**I'm curious if anyone might offer some technical details and other observations?**Specifically, explaining the flaws in one Bob Armstrong's attacks on science and fundamental physics understanding.

**You see, I like to believe that a good deal of my audience consists of informed students and some actual scientists - it's time for me to put it to a test.**You who do possess the knowledge to see through Bob's game, can you help teach me how to explain it?Back to the issue at hand: Bob Armstrong's supposed rewriting of "settled physics" and his contempt for the "consensus" understanding. I'll admit I take a different approach. While I tend to be skeptical of all I hear -at least until mounting evidence turns a claim into something more substantial- I admit it's been good enough for me to know many thousands of experts have been refining this understanding for centuries and decades.

Bob, on the other hand has convinced himself all those accomplished experts are too stupid to grasp the basics. Since I've been spending time looking into Bob's spiel and all the bizarre dead-ends they lead me into, I've been wanting to know a bit more about it.

**Thus, I'm sending out this plea into the ether for someone(s) who are fluent in these matters to spend a few minutes explaining their understanding and observations regarding the various deceptions Bob Armstrong has been projecting.**

Simple straight-forward response would be welcome. Clarity is the object.

**I have listed five specifics followed by own understanding and questions, followed by Bob's quotes in their complete context.**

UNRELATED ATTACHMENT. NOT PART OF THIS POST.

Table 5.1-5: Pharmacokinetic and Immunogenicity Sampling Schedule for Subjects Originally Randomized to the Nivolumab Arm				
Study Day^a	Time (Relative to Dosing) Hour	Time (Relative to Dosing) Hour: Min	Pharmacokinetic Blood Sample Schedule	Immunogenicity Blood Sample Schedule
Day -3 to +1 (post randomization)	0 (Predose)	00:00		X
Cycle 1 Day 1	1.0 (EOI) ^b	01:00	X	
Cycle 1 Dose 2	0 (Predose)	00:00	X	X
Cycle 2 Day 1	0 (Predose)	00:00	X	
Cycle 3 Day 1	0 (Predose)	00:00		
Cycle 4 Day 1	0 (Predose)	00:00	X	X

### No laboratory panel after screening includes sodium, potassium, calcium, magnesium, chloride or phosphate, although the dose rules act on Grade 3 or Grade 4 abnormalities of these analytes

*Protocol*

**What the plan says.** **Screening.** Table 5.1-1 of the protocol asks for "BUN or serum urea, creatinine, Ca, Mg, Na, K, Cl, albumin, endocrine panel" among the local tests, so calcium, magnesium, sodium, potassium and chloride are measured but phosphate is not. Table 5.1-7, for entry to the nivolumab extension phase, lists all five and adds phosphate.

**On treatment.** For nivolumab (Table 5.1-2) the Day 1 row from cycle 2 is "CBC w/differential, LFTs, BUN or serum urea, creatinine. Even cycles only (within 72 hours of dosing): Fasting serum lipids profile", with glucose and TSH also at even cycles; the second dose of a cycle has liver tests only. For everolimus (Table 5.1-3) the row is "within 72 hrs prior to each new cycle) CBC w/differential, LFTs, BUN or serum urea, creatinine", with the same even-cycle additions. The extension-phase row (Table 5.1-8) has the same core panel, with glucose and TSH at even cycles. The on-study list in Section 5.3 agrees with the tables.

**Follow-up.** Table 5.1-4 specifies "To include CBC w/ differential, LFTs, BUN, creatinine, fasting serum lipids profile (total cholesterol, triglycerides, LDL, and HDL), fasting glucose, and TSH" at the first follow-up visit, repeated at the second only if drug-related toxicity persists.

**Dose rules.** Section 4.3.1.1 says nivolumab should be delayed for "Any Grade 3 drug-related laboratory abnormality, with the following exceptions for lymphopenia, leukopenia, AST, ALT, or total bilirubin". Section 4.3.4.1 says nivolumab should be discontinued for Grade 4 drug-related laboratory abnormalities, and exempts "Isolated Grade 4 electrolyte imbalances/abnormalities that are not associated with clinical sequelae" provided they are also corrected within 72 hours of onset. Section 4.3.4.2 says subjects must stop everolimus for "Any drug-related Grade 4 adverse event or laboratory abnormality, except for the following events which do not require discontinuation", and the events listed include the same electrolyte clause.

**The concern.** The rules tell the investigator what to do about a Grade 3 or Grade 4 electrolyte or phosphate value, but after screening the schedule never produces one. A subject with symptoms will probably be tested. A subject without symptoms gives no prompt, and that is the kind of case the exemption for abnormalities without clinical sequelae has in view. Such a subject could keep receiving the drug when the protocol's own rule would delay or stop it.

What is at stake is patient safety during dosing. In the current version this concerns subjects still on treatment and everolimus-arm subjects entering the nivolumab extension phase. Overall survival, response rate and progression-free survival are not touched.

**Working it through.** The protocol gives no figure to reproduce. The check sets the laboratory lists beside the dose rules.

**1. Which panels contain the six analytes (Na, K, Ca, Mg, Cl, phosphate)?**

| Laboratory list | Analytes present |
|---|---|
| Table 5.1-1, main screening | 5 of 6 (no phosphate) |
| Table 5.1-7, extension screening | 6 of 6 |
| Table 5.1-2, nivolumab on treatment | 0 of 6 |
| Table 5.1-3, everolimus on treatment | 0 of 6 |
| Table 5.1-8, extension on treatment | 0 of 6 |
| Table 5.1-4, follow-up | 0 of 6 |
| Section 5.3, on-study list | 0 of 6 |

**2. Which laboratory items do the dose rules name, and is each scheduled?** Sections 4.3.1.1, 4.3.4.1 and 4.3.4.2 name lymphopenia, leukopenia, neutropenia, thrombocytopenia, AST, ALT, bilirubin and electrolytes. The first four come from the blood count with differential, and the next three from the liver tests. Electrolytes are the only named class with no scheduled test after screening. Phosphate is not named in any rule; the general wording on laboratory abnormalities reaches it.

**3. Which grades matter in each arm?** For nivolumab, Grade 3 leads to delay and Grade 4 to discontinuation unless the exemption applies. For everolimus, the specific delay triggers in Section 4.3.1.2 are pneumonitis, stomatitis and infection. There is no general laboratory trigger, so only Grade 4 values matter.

**_______________________________________________**_

**Armstrong:**"

**the deep relationship between equilibrium temperatures and gravity"**

Seems to me this gravity effect Bob refers to is more about pressure and the weight of the column of air, than gravity per se. Can anyone explain the distinction these simple concepts/terms?

What deep relationship? Explain.What's it got to do with the changes brought about by increasing GHG levels?

The only obvious one is the change in temperature of a gas with adiabatic expansion or compression. This then leads to a Lapse Rate - the rate at which atmospheric temperature decreases with an increase in altitude (see Lapse Rate in Wikipedia).

In reality, due to the inhomogeneity of the atmosphere and interactions with radiation the Lapse Rate is just an idealised figure (see Atmospheric temperature in Wikipedia). There is certainly no simple application when comparing different planets.

As to greenhouse gases, they actually interfere with the idealised calculations of lapse rates as they assume some sort of even warming, and do not calculate radiative heat transfers. In short increases in CO2 result in increased warmth in the troposphere with cooling in the stratosphere and above.Dave Smith

~ ~ ~ ~ ~ ~ ~ ~ ~

**Armstrong:**"

**But I see no evidence that the journeyman "climate scientist" has anywhere near that background in "thermostatics"."**

**"...**Thermostatics does not attempt to describe how exchanges take place, but only what is exchanged.

Even though time is not an explicit variable in thermostatics, we are interested in situations where the system goes through a succession of different equilibrium states. This is referred to as a “thermodynamical process”. A process is quasistatic if the transformation is so slow as to always leave the state in equilibrium."